One of the main postural deviations that cause pain and injury in the foot and ankle area (and resultant compensations in the rest of the body) is overpronation. Pronation is a normal function that
occurs when the foot rolls inward toward the midline of the body. This movement causes the heel to collapse inward and the medial arch of the foot to elongate and flatten. Overpronation, however, is
when the foot collapses too far inward for normal function. Consequently, this directly affects the ability of the foot to perform and can disrupt proper functioning through the entire
Pronation can occur as an overuse syndrome in active runners, where a great deal of stress is placed on ligaments and tendons that support the medial column. Obesity is another predictor for
pronation and deterioration of the medial ligaments and posterior tibial tendon due to excessive stress on these tissues. Acute Trauma can also lead to over-pronation when ligaments are torn or
tendon is ruptured. Once again this can lead to a collapse of the medial column. Arthritic conditions involving the knee joint when the joint is in varus (inner collapse) posture, this places the
center of gravity over the ankle joint rather than the foot causing undue pressure on the inner ankle.
When standing, your heels lean inward. When standing, one or both of your knee caps turn inward. Conditions such as a flat feet or bunions may occur. You develop knee pain when you are active or
involved in athletics. The knee pain slowly goes away when you rest. You abnormally wear out the soles and heels of your shoes very quickly.
Look at your soles of your footwear: Your sneaker/shoes will display heavy wear marks on the outside portion of the heel and the inside portion above the arch up to the top of the big toe on the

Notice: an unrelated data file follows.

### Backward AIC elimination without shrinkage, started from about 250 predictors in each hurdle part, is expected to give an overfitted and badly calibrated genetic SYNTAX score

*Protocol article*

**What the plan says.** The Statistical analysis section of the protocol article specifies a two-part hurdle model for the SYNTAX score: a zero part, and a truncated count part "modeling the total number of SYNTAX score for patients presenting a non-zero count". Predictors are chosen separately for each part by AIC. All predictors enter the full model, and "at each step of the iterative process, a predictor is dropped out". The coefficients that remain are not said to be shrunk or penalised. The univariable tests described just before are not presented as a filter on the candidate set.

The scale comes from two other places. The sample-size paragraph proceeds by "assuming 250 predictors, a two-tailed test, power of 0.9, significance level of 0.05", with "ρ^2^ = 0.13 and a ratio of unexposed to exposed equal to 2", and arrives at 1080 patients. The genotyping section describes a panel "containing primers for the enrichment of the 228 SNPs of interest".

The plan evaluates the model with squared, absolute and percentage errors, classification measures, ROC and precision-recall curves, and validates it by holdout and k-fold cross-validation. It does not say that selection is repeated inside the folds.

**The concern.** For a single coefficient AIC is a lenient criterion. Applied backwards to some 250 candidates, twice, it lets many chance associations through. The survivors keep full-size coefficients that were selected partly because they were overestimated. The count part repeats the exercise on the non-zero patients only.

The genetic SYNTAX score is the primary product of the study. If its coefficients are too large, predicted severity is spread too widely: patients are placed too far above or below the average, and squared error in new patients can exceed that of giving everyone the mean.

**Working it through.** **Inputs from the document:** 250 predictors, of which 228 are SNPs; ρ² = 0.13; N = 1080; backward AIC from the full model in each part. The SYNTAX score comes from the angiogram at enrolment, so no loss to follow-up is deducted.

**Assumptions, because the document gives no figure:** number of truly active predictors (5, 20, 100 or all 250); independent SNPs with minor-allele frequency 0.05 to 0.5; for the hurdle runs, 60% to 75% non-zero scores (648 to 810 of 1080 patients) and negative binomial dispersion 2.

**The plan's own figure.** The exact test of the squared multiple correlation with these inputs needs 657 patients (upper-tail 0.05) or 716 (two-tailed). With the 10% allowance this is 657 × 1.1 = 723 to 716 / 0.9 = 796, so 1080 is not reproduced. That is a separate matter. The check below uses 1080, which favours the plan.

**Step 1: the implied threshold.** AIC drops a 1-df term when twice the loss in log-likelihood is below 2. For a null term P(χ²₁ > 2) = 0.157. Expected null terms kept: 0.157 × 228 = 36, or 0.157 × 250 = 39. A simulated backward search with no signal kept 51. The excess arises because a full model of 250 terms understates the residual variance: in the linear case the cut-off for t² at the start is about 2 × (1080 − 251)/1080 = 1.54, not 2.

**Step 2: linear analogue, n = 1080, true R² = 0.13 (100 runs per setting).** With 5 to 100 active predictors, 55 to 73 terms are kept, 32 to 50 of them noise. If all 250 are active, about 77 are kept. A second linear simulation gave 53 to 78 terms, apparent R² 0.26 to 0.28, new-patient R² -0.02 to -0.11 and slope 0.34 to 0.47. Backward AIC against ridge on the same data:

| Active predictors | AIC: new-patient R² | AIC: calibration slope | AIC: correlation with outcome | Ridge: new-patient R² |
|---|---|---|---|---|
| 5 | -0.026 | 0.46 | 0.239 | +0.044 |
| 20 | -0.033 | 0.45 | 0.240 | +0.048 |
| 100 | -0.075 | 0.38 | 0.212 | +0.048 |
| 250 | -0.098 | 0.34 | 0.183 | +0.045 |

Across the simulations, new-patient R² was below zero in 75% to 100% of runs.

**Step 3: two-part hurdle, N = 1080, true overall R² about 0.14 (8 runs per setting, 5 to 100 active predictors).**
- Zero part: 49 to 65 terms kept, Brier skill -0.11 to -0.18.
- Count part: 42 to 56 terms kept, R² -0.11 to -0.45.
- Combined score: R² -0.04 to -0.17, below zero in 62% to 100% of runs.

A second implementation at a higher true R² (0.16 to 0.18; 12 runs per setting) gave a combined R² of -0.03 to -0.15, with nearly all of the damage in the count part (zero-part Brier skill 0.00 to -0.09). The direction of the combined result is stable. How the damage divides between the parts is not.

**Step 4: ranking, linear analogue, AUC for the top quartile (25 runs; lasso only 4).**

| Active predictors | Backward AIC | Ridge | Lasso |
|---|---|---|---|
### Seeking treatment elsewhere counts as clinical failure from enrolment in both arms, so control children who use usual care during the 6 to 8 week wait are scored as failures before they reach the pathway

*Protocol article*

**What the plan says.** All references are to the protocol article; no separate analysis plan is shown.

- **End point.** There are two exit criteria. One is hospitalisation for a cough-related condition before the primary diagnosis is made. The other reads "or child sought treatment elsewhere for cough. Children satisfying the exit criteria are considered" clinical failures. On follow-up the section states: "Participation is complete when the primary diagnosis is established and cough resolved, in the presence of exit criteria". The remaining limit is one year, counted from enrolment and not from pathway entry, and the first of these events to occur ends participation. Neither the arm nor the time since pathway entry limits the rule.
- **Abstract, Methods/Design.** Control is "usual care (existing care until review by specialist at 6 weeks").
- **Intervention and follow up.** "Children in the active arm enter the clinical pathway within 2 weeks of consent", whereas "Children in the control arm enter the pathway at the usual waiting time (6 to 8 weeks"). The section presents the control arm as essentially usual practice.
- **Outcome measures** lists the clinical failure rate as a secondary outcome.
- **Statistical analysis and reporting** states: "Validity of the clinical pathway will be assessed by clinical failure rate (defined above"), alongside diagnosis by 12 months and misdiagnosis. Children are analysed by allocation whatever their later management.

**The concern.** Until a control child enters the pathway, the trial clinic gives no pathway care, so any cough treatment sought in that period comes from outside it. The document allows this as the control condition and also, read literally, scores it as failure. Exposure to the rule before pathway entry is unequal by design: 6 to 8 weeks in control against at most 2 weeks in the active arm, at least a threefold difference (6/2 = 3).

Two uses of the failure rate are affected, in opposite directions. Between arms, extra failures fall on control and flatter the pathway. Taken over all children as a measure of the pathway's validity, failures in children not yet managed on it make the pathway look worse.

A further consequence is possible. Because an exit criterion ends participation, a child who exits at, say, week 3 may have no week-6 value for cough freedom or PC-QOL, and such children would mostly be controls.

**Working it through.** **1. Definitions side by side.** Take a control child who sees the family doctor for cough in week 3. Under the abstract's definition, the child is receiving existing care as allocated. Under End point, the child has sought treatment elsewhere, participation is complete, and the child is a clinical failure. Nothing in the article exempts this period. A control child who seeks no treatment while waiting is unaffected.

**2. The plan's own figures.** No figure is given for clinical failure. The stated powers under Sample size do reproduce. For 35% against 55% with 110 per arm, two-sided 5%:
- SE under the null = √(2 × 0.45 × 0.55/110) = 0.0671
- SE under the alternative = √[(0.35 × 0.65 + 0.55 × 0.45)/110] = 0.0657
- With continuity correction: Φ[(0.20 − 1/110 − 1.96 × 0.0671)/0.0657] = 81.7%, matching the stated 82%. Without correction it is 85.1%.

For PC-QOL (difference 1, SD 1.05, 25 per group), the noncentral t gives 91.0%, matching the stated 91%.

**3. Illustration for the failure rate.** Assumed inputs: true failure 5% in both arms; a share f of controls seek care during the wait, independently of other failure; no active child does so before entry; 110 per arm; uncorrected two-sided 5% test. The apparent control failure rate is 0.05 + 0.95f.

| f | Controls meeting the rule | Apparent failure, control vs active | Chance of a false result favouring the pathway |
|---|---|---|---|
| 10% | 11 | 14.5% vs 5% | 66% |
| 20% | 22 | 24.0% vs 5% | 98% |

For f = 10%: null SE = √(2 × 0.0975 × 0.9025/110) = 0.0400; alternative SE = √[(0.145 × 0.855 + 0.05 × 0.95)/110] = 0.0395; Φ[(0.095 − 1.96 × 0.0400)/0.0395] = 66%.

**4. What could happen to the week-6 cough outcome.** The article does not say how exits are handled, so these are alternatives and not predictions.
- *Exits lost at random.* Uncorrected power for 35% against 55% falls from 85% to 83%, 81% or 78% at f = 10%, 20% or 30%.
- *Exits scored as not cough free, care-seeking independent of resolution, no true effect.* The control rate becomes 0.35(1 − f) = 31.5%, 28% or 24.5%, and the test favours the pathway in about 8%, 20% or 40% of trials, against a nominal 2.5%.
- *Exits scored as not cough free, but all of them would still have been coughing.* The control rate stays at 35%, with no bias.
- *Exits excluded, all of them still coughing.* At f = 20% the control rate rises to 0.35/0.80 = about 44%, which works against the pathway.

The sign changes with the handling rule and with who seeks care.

sole. The "wet-foot" test is another assessment. Dip the bottom of your foot in water and step on to a piece of paper (brown paper bag works well). Look at the shape of your foot. If you have a lot
of trouble creating an arch, you likely overpronate. An evaluation from a professional could verify your foot type.
Non Surgical Treatment
Studies have shown that the most effective way to dexrease a high Q angle and lower the biomechanical stresses on the knee joint is to prevent excessive pronation with custom-maflexible orthotics.
One study found that using soft corrective orthotics was more effective in reduknee pain than a traditional exercise program. A more recent study showed that Q angle asymmetries, secondary to
excessive pronation affecting knee alignment, can be effectivecontrolled or corrected utilizing custom-made, flexible orthotics. Another project involving meof a running club determined that 75% of
those using orthotics eliminated or greatly reduced pain in the feet, ankles, shins, knees and hips
Strengthen the glutes to slow down the force of the foot moving too far inward. Most individuals who over-pronate have weak glute muscles and strengthening this area is a must. A simple exercise to
strengthen glutes is lateral tube walking across a field/court/room. Place a lateral stretch band around your ankles and move your leg sideways while keeping your feet forward.